Because agents are out of the office, some of them, for the Holidays, December is catch-up time for them. So the week after Christmas, when I was trying to move, I got like four rejection letters.
That was just what I needed.
I decided to forget about that manuscript and go on to the next. I was going to "put it under the bed", so to speak, and I even dragged the file off the desktop and dumped it in the archive folder.
And then I moved to Las Vegas, and being in the actual place where my stay-at-home mommy CIA agent story takes place, I suddenly got lots of inspiration about it, and completely re-outlined the entire beginning. I realized that for the story to really suck the reader in, it had to be extremely personal to Maggie. Not just that an organization she had fought previously was there and her family was in danger, but that the son of the only man she ever killed was there with the bad guys--and he recognized her and is personally out for his revenge he's been wanting for 5 years. It makes it heavily a story about fathers and sons--the two antagonists are men who lost their fathers, both of whom died in pursuing their unorthodox work, and about how the men want to connect with their fathers and are mistakenly using violence to do so. I also fixed a plot problem that was rather glaring.
Then today the neighbor brought over our mail, which was stuck in his box by mistake.
Another rejection, from the last full ms I sent out before Christmas. I knew it was a rejection without opening it because it came in the self-addressed letter I put in the package, and it's my understanding that if an agent wants to represent you, they call. So if you see that envelope with your own handwriting on it, it's a no.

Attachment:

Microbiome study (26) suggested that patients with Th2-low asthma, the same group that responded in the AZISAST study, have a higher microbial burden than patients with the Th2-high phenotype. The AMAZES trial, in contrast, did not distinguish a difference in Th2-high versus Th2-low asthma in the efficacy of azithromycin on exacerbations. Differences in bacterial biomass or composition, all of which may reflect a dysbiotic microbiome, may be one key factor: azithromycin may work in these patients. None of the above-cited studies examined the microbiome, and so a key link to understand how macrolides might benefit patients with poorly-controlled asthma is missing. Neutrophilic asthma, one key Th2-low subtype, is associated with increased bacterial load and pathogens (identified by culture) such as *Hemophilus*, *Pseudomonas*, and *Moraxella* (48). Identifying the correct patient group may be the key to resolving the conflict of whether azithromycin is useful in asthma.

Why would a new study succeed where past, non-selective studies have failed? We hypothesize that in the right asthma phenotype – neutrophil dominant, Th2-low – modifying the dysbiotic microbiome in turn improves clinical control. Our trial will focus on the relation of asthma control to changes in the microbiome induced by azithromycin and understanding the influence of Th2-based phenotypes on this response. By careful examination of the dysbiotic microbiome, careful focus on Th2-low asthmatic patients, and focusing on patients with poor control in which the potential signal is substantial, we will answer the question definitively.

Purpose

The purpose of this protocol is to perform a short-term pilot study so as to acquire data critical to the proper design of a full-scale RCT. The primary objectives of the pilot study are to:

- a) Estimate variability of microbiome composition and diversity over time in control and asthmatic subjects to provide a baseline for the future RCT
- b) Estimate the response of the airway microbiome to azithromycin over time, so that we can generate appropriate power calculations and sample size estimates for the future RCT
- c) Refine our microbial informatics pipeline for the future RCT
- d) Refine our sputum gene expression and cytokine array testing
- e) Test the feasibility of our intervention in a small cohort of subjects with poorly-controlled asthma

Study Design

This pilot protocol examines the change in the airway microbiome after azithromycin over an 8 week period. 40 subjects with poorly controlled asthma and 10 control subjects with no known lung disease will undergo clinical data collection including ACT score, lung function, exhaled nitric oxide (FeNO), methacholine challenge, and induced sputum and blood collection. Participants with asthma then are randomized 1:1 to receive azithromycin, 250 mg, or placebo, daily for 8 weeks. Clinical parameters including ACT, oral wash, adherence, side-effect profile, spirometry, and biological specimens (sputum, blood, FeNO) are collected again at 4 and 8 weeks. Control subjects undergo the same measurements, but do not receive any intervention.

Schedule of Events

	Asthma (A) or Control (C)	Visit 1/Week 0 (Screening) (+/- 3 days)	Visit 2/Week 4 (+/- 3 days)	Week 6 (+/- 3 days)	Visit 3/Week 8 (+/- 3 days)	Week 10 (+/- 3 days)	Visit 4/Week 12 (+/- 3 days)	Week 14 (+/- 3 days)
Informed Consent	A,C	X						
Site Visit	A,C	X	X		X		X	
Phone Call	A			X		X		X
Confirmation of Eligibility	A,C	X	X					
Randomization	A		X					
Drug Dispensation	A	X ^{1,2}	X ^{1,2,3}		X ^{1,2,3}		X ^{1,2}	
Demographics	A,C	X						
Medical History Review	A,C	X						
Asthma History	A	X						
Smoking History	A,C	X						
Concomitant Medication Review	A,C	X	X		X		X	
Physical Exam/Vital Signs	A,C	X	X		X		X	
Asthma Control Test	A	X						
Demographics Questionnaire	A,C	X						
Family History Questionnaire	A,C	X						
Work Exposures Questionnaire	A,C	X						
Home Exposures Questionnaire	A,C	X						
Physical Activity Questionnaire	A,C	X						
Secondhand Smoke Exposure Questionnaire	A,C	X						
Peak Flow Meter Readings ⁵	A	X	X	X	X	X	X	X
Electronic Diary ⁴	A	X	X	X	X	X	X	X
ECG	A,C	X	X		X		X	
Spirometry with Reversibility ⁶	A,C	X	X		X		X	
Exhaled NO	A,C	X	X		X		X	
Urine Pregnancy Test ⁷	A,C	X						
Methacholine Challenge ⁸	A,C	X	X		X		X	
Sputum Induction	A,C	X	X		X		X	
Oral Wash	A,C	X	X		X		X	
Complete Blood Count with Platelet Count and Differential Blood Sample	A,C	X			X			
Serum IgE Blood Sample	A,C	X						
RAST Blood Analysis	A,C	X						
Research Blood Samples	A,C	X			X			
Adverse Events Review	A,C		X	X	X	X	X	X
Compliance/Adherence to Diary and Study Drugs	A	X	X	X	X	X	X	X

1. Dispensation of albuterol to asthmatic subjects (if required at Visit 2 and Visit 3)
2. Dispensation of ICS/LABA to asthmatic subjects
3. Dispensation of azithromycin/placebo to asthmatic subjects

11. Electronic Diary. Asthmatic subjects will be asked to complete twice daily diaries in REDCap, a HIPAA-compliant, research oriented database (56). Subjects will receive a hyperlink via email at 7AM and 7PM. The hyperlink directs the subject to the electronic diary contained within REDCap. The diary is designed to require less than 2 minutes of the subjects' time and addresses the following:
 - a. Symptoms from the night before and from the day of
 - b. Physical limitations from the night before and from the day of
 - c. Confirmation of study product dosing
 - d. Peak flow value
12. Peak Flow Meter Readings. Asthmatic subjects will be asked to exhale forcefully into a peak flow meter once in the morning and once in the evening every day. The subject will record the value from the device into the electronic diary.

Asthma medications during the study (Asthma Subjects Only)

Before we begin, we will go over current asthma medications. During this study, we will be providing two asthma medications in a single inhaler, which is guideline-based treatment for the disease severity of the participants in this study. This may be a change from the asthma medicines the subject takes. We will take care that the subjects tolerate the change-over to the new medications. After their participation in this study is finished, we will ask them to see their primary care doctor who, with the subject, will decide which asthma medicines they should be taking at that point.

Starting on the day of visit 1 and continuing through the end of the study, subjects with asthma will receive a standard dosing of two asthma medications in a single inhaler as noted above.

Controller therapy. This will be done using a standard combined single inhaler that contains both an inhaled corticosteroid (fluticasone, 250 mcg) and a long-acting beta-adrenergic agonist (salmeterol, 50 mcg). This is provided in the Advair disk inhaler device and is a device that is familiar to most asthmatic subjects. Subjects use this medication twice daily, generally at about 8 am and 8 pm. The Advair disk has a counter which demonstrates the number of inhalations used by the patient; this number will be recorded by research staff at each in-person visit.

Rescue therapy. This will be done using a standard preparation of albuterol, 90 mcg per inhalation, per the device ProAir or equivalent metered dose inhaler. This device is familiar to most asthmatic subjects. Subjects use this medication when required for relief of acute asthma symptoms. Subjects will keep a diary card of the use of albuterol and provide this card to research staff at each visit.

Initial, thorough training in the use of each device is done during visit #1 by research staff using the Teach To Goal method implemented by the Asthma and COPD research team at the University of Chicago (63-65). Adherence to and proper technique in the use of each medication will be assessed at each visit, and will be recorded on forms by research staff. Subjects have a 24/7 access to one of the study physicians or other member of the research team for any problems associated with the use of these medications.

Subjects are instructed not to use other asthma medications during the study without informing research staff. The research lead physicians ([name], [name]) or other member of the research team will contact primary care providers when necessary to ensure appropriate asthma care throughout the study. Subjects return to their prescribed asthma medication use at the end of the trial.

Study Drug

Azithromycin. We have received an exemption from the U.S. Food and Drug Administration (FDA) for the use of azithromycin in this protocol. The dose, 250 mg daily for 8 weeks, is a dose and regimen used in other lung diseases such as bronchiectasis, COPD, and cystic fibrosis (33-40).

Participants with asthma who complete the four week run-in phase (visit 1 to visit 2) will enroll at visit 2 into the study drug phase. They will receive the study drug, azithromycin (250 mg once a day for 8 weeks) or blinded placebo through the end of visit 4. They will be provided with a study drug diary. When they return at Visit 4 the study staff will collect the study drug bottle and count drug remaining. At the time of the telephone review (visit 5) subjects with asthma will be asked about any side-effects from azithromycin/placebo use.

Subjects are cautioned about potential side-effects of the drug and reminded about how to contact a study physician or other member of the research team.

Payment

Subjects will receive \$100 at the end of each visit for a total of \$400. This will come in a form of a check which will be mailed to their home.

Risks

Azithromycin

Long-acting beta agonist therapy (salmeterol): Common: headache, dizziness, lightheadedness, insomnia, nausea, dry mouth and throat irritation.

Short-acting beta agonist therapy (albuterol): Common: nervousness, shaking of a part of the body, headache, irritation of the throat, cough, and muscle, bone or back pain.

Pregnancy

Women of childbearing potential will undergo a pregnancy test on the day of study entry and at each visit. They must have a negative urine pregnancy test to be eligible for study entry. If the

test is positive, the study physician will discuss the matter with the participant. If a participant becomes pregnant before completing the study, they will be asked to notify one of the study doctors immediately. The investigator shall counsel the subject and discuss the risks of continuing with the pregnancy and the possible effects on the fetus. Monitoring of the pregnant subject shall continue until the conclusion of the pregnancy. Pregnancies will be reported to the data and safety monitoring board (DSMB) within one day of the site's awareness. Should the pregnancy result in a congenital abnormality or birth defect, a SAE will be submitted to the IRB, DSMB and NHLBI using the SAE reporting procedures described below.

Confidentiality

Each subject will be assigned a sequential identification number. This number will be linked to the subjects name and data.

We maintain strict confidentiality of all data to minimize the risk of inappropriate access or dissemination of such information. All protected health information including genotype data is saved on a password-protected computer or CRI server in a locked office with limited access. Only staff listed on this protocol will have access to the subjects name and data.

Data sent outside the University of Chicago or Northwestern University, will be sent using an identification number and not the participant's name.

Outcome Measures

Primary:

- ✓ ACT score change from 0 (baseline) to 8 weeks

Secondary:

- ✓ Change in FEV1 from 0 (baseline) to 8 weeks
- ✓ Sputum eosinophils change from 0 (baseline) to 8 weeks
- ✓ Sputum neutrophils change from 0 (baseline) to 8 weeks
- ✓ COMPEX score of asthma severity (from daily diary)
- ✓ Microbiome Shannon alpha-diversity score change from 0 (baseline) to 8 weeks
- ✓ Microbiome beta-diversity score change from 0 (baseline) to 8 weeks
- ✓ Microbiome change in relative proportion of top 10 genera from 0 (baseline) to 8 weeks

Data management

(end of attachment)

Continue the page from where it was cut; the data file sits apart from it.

I almost didn't open it. I've had a pretty crappy week, and a very difficult month what with moving and all, and everyone getting sick.
But I can't just throw away mail unopened. I even open every piece of junk mail I get.
So I opened it.
It was only half a rejection! It was actually a long, very detailed letter about what worked and what didn't in my novel, and what I could do to fix it, and it ended with an invitation to rewrite and resubmit. This may not seem exciting to you, but it is extremely exciting to me. Because her comments jived with me, and with the more vague comments I've received in the past, and I think I agree with her and I think I know how to fix the manuscript. And all the agent blogs I read say that when they say they'd like to see the changes, they mean it. They've already put work into the manuscript, and are testing the waters to see if you are willing to change your work, how good you are at editing, and how open you are to hard work, as well as testing to see if you can go from potentially good to great.
So I dragged it back to my desktop.
Back to work, this time the carrot of possible representation dangling in front of me.